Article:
On November 6, 2015, the Securities and Exchange Commission (SEC) issued an Order delaying implementation of its Tick Size Pilot Program. The pilot program will now begin on October 3, 2016. The pilot program is being delayed to give participants additional time to file requisite rule proposals with the SEC related to the pilot program’s quoting and trading requirements, and to develop and test applicable trading and compliance systems.
In June 2014, pursuant to Section 11A(a)(3)(B) of the Securities Exchange Act of 1934, the SEC ordered self-regulatory organizations to submit a pilot program to study the feasibility of increasing minimum tick sizes—the increment at which stocks are quoted and traded—for small capitalization stocks. This order noted that, while small tick sizes may reduce spreads, they can also make it unprofitable for underwriters and market-makers to participate in small-cap offerings. Under Regulation NMS, the minimum tick size is currently $0.01 per share for stocks trading at $1 or more. However, a July 2012 report by the SEC to Congress noted that many countries have significantly larger tick sizes relative to the average sizes of their small-cap initial public offerings.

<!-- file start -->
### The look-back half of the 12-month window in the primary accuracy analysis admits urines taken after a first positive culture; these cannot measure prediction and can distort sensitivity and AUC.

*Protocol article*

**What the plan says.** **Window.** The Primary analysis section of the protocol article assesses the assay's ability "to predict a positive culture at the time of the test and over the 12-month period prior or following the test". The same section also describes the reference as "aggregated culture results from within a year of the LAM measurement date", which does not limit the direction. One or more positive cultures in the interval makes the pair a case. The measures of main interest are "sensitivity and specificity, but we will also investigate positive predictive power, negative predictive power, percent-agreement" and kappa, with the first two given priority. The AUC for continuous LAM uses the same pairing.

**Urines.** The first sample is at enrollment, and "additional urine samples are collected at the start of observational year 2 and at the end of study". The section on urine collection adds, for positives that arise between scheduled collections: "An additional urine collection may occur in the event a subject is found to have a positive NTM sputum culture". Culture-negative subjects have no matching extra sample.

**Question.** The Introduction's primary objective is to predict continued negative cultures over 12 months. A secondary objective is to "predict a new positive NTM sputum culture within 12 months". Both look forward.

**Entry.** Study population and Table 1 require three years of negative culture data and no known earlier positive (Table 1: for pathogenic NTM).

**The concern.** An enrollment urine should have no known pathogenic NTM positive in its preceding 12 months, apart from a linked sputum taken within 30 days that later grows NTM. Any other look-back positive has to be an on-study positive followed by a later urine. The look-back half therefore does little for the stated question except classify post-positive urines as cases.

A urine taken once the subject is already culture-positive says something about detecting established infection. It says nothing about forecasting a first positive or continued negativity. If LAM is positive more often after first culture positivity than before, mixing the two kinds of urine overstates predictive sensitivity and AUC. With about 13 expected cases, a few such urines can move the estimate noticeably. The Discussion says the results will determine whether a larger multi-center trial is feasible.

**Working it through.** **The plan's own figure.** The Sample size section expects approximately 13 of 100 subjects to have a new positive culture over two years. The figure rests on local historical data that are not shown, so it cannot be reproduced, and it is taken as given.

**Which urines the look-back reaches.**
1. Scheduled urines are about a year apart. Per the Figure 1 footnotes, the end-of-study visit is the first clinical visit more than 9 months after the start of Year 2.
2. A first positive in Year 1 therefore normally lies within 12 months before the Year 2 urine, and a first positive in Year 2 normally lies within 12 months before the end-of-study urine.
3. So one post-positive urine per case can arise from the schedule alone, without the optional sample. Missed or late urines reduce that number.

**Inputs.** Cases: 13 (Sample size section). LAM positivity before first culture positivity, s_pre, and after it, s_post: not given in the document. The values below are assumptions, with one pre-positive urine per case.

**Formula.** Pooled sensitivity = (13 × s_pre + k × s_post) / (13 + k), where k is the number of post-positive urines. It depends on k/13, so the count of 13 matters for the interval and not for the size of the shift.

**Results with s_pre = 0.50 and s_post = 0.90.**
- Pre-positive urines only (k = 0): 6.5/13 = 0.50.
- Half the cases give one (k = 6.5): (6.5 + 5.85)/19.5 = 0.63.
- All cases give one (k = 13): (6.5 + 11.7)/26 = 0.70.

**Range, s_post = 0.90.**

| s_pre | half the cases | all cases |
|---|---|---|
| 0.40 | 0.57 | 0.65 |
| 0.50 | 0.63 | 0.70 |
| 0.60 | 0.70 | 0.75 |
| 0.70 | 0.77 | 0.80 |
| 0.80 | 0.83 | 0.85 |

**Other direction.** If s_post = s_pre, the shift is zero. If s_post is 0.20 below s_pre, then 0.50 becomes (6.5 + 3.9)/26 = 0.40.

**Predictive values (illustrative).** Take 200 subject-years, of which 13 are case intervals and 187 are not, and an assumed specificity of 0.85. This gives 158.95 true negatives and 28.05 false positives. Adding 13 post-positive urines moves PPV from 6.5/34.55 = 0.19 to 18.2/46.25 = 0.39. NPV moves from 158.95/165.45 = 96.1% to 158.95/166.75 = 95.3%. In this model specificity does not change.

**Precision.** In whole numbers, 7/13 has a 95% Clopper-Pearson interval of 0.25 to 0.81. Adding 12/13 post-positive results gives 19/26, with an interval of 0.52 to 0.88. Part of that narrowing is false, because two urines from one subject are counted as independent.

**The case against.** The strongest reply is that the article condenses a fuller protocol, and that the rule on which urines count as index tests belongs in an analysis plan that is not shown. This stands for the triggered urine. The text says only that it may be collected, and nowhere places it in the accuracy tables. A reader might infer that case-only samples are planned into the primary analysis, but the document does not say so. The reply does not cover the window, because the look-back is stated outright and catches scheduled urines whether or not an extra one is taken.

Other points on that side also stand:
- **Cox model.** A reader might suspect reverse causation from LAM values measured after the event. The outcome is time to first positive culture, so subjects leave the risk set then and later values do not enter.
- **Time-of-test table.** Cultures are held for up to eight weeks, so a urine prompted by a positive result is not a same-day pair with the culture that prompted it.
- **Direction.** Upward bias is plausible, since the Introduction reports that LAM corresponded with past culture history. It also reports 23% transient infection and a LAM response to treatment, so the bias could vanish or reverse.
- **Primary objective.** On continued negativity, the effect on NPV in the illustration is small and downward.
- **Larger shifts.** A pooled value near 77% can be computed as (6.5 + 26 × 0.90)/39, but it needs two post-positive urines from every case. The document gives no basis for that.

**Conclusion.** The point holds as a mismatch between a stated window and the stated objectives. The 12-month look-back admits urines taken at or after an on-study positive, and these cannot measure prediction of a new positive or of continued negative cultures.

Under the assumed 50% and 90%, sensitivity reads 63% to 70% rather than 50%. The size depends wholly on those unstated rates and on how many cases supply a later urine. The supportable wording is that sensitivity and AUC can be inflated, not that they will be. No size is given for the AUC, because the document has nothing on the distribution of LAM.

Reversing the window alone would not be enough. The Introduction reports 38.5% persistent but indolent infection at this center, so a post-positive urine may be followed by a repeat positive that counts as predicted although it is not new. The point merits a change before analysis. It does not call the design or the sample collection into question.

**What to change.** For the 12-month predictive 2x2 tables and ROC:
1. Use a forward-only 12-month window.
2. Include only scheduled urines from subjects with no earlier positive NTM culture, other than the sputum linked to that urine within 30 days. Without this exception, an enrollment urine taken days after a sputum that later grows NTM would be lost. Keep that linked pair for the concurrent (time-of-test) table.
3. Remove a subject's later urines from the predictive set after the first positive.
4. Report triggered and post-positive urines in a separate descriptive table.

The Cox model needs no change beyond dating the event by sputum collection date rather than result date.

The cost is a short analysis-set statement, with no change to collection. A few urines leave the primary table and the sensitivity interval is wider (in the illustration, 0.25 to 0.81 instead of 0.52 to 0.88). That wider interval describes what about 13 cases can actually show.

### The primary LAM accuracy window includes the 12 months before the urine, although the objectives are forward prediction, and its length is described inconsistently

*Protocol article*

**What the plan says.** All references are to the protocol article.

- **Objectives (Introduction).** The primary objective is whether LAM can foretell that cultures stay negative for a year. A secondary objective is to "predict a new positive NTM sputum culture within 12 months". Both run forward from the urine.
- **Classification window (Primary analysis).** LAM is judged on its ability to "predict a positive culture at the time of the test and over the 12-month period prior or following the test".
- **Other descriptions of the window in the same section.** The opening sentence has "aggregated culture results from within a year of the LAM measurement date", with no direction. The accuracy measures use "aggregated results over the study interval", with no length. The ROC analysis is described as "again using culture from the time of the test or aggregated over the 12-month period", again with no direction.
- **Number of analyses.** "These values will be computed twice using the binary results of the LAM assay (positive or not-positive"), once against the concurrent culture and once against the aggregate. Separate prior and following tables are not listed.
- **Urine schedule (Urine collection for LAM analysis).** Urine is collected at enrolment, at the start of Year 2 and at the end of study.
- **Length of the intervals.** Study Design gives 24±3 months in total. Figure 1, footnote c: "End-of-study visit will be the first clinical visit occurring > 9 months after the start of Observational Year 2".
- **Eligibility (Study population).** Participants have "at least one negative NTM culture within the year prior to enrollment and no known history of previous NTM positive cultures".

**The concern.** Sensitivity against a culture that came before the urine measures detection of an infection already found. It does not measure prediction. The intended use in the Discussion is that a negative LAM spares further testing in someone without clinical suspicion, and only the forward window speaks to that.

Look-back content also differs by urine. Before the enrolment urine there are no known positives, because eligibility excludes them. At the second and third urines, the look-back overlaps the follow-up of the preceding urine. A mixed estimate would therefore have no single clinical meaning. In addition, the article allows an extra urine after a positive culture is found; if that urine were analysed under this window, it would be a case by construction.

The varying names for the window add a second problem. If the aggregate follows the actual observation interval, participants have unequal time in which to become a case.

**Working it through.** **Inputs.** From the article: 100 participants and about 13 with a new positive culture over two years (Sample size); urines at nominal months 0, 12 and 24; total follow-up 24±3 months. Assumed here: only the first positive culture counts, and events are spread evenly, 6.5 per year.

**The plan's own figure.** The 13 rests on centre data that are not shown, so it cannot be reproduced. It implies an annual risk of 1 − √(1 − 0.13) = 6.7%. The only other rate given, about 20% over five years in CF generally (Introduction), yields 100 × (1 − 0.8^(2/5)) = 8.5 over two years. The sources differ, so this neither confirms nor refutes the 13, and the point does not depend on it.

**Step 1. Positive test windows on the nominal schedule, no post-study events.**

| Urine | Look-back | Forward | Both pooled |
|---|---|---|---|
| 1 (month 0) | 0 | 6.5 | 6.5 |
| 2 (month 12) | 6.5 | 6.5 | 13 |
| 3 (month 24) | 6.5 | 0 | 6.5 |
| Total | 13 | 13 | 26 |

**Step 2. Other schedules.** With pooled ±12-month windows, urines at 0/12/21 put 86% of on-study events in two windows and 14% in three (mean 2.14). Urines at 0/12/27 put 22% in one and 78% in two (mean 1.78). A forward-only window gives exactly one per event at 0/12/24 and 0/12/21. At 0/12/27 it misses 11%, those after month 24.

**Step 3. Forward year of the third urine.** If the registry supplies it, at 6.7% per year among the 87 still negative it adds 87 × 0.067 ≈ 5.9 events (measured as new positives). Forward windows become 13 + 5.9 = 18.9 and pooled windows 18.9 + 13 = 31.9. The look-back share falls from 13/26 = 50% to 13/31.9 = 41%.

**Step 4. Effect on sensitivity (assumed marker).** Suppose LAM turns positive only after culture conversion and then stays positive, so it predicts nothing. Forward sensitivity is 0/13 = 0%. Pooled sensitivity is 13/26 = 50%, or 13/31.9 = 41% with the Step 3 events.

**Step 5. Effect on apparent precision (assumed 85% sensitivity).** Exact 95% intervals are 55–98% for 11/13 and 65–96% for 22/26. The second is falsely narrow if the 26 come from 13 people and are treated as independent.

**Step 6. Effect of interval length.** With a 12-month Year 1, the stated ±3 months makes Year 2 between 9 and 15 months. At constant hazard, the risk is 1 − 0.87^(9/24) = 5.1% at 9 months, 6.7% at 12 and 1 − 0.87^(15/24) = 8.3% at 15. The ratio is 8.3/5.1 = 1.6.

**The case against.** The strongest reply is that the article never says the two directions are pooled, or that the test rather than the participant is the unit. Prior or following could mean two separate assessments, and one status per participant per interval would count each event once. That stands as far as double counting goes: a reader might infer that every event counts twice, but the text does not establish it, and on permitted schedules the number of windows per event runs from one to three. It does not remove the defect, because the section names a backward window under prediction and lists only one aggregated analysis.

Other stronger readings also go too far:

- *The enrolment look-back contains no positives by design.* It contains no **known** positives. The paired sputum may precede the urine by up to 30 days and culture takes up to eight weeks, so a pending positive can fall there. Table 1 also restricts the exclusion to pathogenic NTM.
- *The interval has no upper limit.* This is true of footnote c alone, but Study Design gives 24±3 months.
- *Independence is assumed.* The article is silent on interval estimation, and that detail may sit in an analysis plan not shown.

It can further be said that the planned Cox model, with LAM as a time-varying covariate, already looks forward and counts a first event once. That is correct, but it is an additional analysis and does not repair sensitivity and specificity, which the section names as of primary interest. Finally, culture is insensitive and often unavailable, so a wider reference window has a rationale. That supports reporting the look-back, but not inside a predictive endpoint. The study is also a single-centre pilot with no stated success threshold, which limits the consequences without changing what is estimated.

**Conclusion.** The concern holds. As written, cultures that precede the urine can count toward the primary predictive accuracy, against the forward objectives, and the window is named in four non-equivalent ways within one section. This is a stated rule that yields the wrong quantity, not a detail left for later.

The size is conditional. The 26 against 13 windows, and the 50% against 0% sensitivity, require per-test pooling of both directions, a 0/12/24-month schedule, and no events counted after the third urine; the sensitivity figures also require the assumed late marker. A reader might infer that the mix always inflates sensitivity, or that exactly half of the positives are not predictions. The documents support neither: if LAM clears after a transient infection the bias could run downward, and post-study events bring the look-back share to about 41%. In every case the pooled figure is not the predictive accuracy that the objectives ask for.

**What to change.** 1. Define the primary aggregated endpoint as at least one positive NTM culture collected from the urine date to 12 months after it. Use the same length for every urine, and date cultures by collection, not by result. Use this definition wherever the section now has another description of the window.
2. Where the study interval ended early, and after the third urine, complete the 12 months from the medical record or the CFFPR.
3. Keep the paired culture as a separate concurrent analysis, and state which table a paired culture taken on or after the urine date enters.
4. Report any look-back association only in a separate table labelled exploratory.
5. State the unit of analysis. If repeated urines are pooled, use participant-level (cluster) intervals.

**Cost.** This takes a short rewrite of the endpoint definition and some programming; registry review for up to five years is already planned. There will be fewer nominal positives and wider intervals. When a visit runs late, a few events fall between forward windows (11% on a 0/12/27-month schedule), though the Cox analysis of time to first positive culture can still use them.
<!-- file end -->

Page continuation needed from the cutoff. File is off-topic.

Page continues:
The pilot program was approved on May 6, 2015, and was originally scheduled to take effect on May 6, 2016. The pilot program will separate certain small-cap stocks into a control group and three test groups. Securities in the test groups will, at varying levels, be subject to quoting and trading increments larger than the status quo of $0.01 per share. Deal Diary previously covered the pilot program and described its mechanics here and here.